Due to the popularity of this particular monkey, the Reys began work on The Adventures of Fifi, but were forced to flee Paris in 1940 to escape Hitler’s advancing armies. The Reys traveled across France, carrying several manuscripts, including this one, with them. They eventually made their way to New York City, and were able to place the book for publication, with “Fifi” becoming “George,” with Houghton Mifflin in 1941. (It was also in preparation for this publication that H.A. Rey’s prior experience with lithographs became helpful, since the full watercolor illustrations of the original manuscript needed to be re-done to the specifications of the color separation process then being used to print children’s picture books most economically). In addition to the name change for the title character, an additional concession to the publisher made by the Reys was assigning sole credit for the work to Hans, ostensibly to differentiate the book in a market overly-saturated with female authors. Margret eventually had second thoughts about this decision, and therefore the later sequels made directly by the Reys, as well as most later collected editions and derivative series, credit the pair equally as creators.
Such official sharing of credit seems particularly appropriate in light of the Reys’ own description of their creative process. While Margret primarily handled the writing and H.A. the illustration for the Curious George books, indications are they were co-creators in a truly collaborative sense. Margret notes, in her introduction to the 70th anniversary edition of The Complete Adventures of Curious George, “…who did what? Basically H.A. illustrated and Margret wrote. But that is not the whole story. H.A. also had the ideas, which Margret turned into a story….We worked very hard on each one… We wrote and rewrote, we drew and redrew, we fought over the plot, the beginning, the ending, the illustrations” (404-405).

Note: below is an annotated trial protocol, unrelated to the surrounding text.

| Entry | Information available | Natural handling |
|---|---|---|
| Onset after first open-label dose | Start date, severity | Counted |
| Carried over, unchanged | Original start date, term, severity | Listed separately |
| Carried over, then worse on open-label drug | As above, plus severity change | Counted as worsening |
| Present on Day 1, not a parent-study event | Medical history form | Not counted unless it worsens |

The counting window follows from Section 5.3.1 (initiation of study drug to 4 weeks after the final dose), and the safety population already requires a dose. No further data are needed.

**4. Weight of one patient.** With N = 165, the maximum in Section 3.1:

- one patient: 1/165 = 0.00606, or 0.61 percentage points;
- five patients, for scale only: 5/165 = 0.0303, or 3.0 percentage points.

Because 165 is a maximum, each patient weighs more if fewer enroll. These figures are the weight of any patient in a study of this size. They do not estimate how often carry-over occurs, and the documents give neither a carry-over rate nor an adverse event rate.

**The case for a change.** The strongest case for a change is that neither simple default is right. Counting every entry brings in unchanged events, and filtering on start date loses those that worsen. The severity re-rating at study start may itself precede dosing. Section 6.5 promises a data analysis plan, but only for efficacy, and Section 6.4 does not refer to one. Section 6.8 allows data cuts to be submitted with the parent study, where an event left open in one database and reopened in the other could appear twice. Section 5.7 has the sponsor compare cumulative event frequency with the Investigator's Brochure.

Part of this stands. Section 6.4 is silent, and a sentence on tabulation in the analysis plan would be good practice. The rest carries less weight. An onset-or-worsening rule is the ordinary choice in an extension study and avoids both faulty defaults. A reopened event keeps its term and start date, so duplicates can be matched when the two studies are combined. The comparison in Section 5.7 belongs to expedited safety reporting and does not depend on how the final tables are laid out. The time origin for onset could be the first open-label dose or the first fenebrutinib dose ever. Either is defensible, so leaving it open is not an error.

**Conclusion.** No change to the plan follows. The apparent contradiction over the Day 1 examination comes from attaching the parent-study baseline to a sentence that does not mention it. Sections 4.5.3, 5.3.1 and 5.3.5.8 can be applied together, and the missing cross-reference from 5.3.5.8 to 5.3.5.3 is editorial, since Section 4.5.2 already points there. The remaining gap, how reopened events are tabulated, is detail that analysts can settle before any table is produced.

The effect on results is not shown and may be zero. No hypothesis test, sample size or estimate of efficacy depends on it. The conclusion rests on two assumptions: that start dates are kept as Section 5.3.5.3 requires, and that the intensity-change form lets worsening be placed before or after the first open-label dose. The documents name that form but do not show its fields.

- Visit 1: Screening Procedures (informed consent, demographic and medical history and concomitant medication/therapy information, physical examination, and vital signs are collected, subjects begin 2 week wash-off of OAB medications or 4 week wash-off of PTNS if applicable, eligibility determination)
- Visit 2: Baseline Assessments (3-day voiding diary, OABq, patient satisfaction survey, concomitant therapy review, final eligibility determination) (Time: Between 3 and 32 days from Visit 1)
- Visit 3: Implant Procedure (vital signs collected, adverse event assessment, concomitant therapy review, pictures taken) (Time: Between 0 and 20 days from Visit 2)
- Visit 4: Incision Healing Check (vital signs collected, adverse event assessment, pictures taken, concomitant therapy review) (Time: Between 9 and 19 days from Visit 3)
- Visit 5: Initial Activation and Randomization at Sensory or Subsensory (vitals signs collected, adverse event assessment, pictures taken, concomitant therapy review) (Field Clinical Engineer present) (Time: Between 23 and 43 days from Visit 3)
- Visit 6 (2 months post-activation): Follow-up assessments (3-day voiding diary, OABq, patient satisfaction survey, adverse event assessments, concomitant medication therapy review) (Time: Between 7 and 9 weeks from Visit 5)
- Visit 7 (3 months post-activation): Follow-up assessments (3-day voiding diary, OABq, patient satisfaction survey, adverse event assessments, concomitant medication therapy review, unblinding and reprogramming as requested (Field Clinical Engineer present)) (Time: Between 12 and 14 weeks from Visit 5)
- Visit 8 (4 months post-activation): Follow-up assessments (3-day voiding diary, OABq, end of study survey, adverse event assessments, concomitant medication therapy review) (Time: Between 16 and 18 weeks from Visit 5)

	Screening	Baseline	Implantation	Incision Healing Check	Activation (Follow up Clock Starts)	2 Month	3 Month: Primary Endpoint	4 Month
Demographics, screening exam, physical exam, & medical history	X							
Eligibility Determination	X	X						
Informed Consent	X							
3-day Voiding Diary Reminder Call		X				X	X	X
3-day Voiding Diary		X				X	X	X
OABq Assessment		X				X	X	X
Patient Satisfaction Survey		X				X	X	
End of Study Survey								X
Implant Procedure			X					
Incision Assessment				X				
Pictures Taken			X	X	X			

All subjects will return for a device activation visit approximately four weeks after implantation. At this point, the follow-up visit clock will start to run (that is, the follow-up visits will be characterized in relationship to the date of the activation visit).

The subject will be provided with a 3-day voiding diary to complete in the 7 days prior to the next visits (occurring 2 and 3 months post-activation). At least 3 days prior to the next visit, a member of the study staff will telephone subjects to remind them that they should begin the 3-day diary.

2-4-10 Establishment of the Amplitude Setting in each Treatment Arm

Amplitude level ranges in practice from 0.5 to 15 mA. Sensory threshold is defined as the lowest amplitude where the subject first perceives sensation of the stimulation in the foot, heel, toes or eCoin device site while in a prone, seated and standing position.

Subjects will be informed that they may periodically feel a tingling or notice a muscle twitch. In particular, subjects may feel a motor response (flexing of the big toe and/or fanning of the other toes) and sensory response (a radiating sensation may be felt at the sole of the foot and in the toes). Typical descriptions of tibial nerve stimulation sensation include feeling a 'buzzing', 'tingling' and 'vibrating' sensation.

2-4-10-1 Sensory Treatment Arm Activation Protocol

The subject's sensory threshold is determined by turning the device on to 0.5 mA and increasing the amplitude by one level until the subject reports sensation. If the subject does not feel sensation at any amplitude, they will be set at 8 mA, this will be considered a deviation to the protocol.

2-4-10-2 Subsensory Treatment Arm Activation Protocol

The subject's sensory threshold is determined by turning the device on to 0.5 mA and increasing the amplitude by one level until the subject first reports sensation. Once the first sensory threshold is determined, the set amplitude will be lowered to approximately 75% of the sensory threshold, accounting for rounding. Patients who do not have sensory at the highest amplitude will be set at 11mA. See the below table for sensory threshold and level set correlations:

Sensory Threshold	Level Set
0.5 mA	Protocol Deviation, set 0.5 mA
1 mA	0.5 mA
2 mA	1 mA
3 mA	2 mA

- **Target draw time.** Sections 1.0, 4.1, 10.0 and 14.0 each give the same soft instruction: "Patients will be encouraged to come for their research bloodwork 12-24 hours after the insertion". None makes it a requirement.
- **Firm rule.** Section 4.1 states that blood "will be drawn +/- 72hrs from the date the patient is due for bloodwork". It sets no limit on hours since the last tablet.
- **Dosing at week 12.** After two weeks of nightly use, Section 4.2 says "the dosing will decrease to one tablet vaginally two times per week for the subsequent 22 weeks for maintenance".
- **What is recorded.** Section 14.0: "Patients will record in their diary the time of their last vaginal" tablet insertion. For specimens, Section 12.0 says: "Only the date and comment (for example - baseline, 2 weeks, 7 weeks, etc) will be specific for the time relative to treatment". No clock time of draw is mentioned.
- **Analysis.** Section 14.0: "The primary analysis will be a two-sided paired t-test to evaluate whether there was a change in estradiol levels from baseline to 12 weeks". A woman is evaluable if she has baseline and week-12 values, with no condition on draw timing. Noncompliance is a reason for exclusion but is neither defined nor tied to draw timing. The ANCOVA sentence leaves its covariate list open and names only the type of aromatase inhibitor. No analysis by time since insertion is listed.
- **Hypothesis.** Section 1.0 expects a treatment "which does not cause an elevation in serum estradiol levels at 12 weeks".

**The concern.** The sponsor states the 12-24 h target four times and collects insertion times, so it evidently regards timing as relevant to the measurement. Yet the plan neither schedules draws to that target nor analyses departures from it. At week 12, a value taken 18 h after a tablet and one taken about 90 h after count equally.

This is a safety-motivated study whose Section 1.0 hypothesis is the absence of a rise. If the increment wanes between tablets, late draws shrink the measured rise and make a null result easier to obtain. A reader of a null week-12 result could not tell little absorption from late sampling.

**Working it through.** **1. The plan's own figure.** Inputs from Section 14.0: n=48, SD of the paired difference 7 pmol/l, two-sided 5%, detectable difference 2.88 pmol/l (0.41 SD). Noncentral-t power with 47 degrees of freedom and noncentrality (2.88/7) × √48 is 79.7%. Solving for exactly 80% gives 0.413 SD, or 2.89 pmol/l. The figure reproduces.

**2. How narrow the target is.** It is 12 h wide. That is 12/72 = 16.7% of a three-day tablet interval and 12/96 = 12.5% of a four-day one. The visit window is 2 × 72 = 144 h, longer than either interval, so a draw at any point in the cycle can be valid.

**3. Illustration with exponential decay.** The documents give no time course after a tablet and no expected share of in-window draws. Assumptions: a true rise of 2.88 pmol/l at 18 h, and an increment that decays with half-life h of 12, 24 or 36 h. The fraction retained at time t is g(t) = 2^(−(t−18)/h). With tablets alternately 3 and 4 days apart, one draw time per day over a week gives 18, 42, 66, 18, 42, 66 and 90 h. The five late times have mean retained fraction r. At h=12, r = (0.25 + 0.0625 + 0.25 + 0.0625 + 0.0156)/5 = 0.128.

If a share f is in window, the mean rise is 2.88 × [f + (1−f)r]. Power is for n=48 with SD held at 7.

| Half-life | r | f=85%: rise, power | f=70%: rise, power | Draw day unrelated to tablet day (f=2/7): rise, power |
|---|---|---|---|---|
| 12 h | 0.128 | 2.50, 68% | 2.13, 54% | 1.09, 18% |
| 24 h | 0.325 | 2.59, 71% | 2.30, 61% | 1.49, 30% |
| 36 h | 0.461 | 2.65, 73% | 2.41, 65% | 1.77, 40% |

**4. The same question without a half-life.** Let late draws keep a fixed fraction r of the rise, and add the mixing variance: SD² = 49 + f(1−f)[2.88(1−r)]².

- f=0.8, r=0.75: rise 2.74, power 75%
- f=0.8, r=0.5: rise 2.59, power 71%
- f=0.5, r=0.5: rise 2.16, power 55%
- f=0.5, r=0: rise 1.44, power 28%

The first Curious George book was a success, and has remained continuously in print to the present day. The work spawned six direct sequels by the Reys, as well as a variety of related series, sequels, and associated works, about which more will be said elsewhere on this site.
H.A. Rey died August 26, 1977 in Cambridge, Massachusetts. Margret remained in Cambridge until her death on December 21, 1996.
“Curious about George?” Curious George. Houghton Mifflin Harcourt, 2011. Web. 6 Nov. 2011. <http://www.houghtonmifflinbooks.com//cgsite/.shtml>.
“H.A. Rey.” Wikipedia. N.p., 2 Nov. 2011. Web. 6 Nov. 2011. <http://en.wikipedia.org/wiki/H._A._Rey>.
“Margret Rey.” Wikipedia. N.p., 3 Nov. 2011. Web. 6 Nov. 2011. <http://en.wikipedia.org/wiki/Margret_Rey>.
Picture books author of the month: Margret Rey. Greenville Public Library. N.p., n.d. Web. 6 Nov. 2011. <http://www.yourlibrary.ws/_webpage/author52001.htm>.
Rey, Margret., Rey, H. A., Jones, Dolores Blythe., Marcus, Leonard S.,Silvey, Anita.The Complete Adventures Of Curious George. Boston [Mass.] : Houghton Mifflin Harcourt, [2010. Print.
Smith, Dinitia. “How Curious George Escaped the Nazis”, New York Times, September 13, 2005. Web. 6 Nov 2011. <http://www.nytimes.com/2005/09/13/books/13geor.html>
“An Auspicious Journey.” Publishers Weekly. PWxyz, 18 July 2005. Web. 6 Nov. 2011. <http://www.publishersweekly.com////-an-auspicious-journey-.html>.
Borden, Louise. Drummond, Allan (illus.). The Journey That Saved Curious George: The True Wartime Escape Of Margret And H.A. Rey. Boston : Houghton Mifflin, 2005.
She Wrote from the Heart and Touched the Child in All of Us: An Interview with Margret Ray. Margret Rey and Karen Williams. Christian Science Monitor 88.125 (May 23, 1996): pB3. Rpt. in Children’s Literature Review. Ed. Scot Peacock and Allison Marion. Vol. 93. Detroit: Gale, 2004. Word Count:780. From Literature Resource Center.